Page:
$26b US settlement vows to end opioid abuse - GulfToday

$26b US settlement vows to end opioid abuse

Opioid drugs

Image used for illustrative purpose only.

The misuse of prescribed opioid drugs as pain-relievers has over the decades since the 1990s grown into an alarming pandemic in the United States, which was causing deaths in the millions due to overdose, and it was also being used for drug abuse through wrong practices. The National Institute on Drug Abuse notes in ‘Opioid Overdose Crisis’ that in 2019, 50,000 people died due to ‘opioid-involved overdoses’.

The health, economic and legal costs of opioid overuse is estimated by the Centres for Disease Control and Prevention to be US$78.5 billion a year. It is in this context that the settlement of US$26 billion that attorneys general of 16 states have reached with drug manufacturer Johnson& Johnson, and three drug distributors, Amerisource Bergen, Cardinal Health and McKesson on Wednesday turns out to be historic.

The three drug distributors got to pay US$21 billion over a period of 18 years, and Johnson & Johnson will pay US$5 billion over a period of nine years. Criminal cases against these companies are pending before a West Virginia court, and the out-of-court settlement could save the companies criminal liability. The funds will be used for rehabilitation in the different states. Not all the states have agreed to the settlement, and one of them at least has vowed to pursue the criminal case.

The opioid misuse has become a crisis of epic proportions not just in the United States but elsewhere as well. It seems to have started as a harmless therapeutic device, which was intended to relieve pain for all the non-cancer ailments. There were problems of side-effects and dangers of addiction. But the companies persuaded that the side-effects are manageable, and there is no danger of addiction. It has turned out that the assurances were misleading if not false.

Surprisingly, the medical fraternity saw no problem in the opioids, and they were prescribed without much hesitation by most doctors. While overuse of antibiotic medicines had led to resistance in most cases, the opioid overuse had a deadlier fallout. People died because of overuse, and others, and not just the patients suffering from pain-wracking ailments, but other substance abuse addicts getting on to it. There was this bitter irony that the pharma industry and the medical fraternity got involved in it, though it was not their intention. But the profits were too attractive, and everyone involved became a silent collaborator, and indirectly even an accomplice.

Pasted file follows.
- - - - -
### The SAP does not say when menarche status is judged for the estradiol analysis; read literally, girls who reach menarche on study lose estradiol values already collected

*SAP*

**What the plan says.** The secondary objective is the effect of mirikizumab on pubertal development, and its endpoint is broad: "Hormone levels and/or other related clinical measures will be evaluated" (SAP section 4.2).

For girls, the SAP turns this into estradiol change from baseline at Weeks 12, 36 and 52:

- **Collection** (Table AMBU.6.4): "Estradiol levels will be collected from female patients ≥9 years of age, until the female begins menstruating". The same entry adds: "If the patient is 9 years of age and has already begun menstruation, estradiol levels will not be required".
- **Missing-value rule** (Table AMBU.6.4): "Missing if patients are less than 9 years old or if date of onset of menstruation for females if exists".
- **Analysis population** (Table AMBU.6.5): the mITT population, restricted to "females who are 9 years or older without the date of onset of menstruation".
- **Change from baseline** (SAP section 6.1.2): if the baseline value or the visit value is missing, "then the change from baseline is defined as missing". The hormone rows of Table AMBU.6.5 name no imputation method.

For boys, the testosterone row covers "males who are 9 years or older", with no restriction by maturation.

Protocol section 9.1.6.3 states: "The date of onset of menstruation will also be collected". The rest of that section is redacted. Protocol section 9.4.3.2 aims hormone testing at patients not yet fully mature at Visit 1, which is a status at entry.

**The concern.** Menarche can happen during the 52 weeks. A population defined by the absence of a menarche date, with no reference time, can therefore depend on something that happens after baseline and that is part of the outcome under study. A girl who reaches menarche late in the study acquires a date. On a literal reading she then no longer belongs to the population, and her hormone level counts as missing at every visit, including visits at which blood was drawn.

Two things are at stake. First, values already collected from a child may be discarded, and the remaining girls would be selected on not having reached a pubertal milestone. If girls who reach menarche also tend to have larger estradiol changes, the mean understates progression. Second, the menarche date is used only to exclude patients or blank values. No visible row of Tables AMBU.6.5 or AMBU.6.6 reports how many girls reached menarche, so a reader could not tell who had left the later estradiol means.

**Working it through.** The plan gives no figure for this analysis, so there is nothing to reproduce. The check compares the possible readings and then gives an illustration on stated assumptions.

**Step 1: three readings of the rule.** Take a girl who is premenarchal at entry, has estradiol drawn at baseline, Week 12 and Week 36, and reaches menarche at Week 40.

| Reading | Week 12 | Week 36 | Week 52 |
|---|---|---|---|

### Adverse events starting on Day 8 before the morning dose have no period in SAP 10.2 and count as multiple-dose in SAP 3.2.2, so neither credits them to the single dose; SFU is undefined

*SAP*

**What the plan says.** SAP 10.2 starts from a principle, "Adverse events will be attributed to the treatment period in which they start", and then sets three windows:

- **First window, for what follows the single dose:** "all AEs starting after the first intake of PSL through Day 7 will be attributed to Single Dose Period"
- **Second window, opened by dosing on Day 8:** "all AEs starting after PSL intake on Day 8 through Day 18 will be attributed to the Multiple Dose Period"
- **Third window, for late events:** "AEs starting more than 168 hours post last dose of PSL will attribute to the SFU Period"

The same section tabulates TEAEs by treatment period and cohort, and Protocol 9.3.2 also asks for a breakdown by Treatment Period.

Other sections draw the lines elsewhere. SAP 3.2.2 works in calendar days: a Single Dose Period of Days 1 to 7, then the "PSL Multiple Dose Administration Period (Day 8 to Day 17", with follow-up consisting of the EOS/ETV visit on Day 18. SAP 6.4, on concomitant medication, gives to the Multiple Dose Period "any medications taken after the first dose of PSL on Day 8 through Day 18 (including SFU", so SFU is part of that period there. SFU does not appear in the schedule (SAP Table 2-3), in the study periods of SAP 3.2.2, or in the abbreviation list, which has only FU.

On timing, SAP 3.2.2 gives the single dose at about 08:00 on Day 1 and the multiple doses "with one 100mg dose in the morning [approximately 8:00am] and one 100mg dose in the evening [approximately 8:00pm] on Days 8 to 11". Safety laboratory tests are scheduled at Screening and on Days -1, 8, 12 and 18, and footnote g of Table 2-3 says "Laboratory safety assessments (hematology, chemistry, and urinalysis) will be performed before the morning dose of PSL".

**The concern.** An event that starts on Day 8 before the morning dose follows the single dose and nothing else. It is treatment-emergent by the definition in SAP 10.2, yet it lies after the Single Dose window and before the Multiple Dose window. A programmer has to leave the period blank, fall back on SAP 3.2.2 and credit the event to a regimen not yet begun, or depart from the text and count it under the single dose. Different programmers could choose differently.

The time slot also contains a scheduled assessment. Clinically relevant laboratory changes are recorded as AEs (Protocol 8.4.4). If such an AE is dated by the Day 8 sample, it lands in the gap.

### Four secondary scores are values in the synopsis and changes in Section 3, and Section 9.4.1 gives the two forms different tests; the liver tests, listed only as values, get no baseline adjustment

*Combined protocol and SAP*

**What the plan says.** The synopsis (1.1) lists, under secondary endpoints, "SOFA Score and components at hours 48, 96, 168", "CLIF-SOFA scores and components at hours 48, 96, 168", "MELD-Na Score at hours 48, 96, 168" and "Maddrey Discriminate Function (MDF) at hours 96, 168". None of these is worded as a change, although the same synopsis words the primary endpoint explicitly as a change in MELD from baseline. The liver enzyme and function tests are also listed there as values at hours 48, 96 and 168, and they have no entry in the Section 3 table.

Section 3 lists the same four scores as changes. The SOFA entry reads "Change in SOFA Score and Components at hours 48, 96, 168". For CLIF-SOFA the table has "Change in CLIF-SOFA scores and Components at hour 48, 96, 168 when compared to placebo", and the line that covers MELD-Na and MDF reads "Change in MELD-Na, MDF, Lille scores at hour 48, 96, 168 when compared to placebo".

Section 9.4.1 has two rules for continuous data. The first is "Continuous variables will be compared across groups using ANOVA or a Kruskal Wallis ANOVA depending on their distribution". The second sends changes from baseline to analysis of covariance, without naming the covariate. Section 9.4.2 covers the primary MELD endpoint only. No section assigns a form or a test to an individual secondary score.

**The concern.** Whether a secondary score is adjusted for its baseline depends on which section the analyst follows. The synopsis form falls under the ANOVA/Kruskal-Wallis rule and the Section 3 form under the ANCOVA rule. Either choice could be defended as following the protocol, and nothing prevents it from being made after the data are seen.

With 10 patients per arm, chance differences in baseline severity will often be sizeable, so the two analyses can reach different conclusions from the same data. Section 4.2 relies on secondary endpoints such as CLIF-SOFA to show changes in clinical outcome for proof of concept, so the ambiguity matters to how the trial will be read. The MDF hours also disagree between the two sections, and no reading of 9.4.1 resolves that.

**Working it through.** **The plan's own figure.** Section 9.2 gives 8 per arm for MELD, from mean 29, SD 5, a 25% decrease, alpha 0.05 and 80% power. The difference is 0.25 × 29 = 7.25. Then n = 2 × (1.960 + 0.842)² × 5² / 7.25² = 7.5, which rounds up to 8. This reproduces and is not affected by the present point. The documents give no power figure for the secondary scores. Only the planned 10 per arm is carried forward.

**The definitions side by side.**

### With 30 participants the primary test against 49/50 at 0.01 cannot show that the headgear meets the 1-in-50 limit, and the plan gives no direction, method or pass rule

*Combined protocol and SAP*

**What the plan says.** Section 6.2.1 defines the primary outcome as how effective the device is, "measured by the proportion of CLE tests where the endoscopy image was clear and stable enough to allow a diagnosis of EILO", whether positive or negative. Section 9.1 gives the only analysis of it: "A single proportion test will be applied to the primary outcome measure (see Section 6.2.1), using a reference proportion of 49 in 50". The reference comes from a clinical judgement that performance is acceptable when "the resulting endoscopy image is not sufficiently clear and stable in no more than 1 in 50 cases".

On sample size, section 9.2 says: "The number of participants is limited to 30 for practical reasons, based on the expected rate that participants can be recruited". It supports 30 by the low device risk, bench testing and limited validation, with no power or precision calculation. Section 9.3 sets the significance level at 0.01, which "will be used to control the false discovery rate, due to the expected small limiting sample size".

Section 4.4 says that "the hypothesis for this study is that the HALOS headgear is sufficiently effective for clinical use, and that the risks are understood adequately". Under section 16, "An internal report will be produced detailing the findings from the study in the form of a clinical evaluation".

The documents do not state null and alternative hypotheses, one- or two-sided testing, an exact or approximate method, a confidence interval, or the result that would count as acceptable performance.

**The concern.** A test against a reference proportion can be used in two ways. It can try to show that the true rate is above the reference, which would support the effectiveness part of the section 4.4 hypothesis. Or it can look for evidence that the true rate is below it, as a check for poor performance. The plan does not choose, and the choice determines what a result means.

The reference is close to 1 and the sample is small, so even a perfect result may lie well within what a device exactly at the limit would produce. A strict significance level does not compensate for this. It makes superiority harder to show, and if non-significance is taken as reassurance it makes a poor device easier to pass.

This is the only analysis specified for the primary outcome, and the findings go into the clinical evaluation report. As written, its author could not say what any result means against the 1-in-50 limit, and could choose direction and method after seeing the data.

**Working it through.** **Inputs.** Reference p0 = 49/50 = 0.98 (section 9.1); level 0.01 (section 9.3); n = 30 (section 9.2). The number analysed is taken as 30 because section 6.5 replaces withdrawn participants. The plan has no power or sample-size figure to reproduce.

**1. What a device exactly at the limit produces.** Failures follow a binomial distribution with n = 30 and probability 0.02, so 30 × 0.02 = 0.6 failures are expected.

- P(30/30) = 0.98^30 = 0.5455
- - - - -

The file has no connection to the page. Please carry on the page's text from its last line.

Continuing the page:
The use of opium as a painkiller predates modern medical practice as we know it. But it was used in its herbal form. In modern medicine, with its improved and refined chemical processes, the opium is transformed into heroin along with its medical formulations. And the danger was overlooked until its misuse became an epidemic. The phenomenon of wrong drugs with disastrous side-effects has been haunting the pharmaceutical industry for a long time now, and in legal battles they had to shell out billions of dollars in compensation. This is small solace for those thousands who had paid with their lives for the wrong drug. In the present instance, there seems to have been a criminal complicity because the doctors as well as the drug companies and their distributors were aware of the dangers but they downplayed them.

Opioid medication is not likely to disappear after this settlement because patients would need it and the doctors would prescribe painkillers. The question is about the limit on dosages before they become fatal or addictive. What is needed is an honest discussion about the uses of opium and other similar herbs for alleviating pain in chronic diseases, and a need to evolve a regime of best practices.

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